This phenomenon could evolve in a near future thanks to more and more elaborated services, the development of noise-cancelling headphones plus the growth of older audiences. But for now, vocal or symphonic music is much less streamed than piano, which is more popular than ever.

Let’s come back to Naïve classic: do you develop many young classical talents?
Yes. There is always room for new artists. We have three main criteria: they should be highly talented of course, digital friendly and with a global reach. We believe that an artist who does not know how to engage globally on social media today has little chance to develop his notoriety. 

Marketing classical music is not much different, right?
You have to be able to reach young audiences, and social media is where you can find them. As for mainstream music, the main entry is the playlists, so this means you need to strengthen partnerships with major distribution platforms such as Apple or Spotify. 

What about the composers? Naive is the home of Vivaldi?
The top 3 composers on streaming are Bach, Mozart and Beethoven but yes, Vivaldi would deserve the 4th place! For twenty years now, Naïve has been developing the Vivaldi Edition by recording new works discovered in Turin’s national library. Vivaldi is a great figure of classical music who composed accessible pieces with great vitality. His music has all the assets needed to be streamed all over the world. There are hits!

Finally, do you intend to develop classical music inside Believe?
Believe is already working with a few independent classical labels but we want to take things further. We plan to broaden our signatures and attract major artists, and to create a “cluster” of classical labels with Naïve as the flagship that carries the excellence of our methods and attracts labels around the world. The future looks promising!

Classical music on the rise among Deezer's young audiences

Since the start of the COVID-19 pandemic and resulting lockdowns, classical streams by younger listeners continued to rise. Between February and April 2020, Deezer’s global plays of classical music among 18-25 year olds grew by 11% year-on-year according to a joint report from the Royal Philharmonic Orchestra, the British Phonographic Industry and Deezer. Some facts:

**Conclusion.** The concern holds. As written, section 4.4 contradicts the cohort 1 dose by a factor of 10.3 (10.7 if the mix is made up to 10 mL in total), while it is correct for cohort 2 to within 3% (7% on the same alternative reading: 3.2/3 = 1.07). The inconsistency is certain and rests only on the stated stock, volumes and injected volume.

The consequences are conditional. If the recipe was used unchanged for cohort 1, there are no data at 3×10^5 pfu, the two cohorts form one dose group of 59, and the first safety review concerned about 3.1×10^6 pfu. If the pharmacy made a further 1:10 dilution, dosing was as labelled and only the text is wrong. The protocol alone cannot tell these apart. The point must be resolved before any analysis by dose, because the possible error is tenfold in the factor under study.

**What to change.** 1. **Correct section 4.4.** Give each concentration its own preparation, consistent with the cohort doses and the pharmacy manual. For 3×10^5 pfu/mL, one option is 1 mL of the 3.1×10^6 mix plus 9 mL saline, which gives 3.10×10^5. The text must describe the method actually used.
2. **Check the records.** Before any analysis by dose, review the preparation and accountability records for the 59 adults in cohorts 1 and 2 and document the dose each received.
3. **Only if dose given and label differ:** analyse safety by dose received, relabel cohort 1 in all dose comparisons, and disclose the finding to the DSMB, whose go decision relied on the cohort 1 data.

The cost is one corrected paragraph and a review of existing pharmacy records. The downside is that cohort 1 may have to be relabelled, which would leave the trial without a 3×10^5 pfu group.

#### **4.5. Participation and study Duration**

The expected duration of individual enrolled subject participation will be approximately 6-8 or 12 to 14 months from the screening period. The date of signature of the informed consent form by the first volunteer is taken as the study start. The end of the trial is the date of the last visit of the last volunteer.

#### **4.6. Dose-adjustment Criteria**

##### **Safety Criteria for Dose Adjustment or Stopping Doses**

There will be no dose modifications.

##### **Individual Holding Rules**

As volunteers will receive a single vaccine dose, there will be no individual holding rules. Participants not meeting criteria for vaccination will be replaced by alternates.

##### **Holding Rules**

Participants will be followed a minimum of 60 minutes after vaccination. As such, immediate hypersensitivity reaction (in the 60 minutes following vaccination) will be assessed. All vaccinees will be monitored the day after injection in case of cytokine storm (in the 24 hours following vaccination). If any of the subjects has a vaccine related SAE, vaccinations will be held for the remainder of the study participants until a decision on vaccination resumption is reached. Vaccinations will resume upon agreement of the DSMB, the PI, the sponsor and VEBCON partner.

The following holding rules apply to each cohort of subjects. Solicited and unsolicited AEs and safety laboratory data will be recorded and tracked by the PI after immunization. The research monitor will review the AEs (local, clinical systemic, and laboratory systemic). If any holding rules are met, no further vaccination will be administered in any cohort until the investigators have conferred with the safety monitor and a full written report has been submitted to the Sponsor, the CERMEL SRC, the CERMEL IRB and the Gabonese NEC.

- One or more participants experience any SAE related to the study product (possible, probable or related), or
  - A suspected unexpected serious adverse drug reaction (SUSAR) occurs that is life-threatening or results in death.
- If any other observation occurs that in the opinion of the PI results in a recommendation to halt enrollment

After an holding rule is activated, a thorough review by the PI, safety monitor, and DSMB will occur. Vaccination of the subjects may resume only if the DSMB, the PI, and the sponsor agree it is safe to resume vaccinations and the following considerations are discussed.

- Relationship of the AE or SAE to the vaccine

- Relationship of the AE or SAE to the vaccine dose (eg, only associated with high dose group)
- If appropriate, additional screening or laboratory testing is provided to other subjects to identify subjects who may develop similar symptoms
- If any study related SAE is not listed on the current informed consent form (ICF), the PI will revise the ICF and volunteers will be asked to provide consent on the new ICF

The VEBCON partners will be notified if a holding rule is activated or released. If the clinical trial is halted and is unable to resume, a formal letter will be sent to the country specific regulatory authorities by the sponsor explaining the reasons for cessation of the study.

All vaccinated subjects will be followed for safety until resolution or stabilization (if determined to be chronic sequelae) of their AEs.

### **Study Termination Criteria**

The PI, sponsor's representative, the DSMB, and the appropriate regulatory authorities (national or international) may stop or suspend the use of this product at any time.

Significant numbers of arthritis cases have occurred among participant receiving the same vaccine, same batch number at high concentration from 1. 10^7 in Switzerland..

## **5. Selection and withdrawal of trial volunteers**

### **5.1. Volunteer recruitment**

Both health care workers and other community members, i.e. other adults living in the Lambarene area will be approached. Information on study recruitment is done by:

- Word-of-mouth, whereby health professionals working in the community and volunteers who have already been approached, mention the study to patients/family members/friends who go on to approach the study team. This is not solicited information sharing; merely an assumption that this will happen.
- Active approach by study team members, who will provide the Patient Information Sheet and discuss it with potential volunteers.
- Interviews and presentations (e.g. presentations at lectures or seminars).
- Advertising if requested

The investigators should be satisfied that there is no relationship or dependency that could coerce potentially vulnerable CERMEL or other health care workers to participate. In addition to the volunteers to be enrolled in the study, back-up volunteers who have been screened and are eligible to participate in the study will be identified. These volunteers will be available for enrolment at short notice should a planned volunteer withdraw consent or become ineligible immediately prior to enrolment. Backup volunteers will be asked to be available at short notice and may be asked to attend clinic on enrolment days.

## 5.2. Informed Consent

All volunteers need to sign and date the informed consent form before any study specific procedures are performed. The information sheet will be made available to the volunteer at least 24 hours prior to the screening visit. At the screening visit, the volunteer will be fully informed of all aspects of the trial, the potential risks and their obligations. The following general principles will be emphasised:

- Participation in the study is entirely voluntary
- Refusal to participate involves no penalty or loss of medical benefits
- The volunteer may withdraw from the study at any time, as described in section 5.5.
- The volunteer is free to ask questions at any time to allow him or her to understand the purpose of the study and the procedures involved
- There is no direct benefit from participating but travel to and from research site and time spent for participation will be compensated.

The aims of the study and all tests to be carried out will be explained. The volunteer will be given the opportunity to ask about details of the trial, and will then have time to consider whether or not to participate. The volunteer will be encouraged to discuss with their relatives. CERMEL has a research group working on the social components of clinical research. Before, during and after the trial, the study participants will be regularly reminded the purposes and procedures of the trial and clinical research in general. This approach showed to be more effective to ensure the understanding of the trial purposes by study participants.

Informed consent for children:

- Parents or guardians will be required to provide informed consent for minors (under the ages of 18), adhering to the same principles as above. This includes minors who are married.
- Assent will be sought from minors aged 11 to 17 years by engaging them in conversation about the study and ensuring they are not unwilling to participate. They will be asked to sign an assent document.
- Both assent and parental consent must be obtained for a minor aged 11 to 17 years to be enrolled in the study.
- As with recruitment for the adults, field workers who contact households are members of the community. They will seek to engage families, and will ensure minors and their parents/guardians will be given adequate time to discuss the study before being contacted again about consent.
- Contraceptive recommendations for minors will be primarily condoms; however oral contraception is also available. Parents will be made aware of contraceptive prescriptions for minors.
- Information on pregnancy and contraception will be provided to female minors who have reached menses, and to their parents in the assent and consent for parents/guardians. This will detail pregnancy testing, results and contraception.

• #1

    In a one-year period (April 2019- 2020), there was a 17% increase of classical listeners

  • #2

    On Deezer worldwide while streamers aged under 35 accounted for over two thirds (69%) of Classical music played globally.

  • #3

    Classical listeners on Deezer stream 4.4% more than average streamers and have broader musical tastes compared to fans of other genres. On average they listen to 38 distinct genres and subgenres of music. In contrast, fans of other major genres like Dance, Rock and Rap, listen on average to 21 genres and subgenres.

  • #4

    Classical listeners also show a greater appreciation of the album, streaming more albums in full than fans of other genres. Just over a quarter (27%) of the clicks made by classical fans in May 2020 were specifically on albums. This compares to just 5% of clicks on albums by pop fans. 

  • #5

    The Italian pianist and composer, Ludovico Einaudi, was the most streamed Classical artist on Deezer worldwide during the first six months of 2020. Contemporary piano performers and composers such as Yann Tiersen, Ramin Djawadi, Max Richter and Olafur Arnalds also featured in Deezer’s worldwide top 10.